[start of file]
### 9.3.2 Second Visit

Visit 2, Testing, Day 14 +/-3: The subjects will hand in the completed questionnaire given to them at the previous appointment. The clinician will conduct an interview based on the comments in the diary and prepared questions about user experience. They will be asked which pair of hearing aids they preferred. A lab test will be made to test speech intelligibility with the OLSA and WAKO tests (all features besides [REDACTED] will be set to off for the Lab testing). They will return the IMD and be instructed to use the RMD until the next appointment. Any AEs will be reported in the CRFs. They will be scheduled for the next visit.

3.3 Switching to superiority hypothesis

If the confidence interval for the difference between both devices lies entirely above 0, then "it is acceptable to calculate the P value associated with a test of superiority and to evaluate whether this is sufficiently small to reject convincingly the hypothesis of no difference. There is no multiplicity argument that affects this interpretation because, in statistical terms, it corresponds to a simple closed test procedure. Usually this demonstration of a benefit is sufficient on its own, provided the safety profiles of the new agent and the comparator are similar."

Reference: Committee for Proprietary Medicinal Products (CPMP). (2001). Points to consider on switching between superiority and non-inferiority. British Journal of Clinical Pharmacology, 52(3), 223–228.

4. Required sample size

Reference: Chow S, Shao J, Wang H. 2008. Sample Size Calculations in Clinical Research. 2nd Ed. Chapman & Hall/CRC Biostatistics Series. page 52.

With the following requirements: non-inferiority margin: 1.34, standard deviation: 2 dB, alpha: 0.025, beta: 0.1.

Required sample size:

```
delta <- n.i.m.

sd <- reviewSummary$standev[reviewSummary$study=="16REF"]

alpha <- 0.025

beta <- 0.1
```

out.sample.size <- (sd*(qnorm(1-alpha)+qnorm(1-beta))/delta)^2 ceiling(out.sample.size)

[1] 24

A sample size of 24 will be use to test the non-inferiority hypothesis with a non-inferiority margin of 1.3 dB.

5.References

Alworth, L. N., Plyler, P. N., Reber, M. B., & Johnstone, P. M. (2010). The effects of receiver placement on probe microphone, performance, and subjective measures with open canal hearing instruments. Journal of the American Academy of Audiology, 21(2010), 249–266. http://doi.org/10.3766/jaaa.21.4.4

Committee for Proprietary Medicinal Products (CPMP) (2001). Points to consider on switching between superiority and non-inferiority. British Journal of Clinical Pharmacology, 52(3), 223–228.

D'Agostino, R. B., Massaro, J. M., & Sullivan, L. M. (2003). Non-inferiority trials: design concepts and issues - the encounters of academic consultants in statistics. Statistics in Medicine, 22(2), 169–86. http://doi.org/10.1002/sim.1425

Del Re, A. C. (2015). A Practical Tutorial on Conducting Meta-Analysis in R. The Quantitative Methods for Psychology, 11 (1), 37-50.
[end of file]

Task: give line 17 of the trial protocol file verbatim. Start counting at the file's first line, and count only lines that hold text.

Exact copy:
[1] 24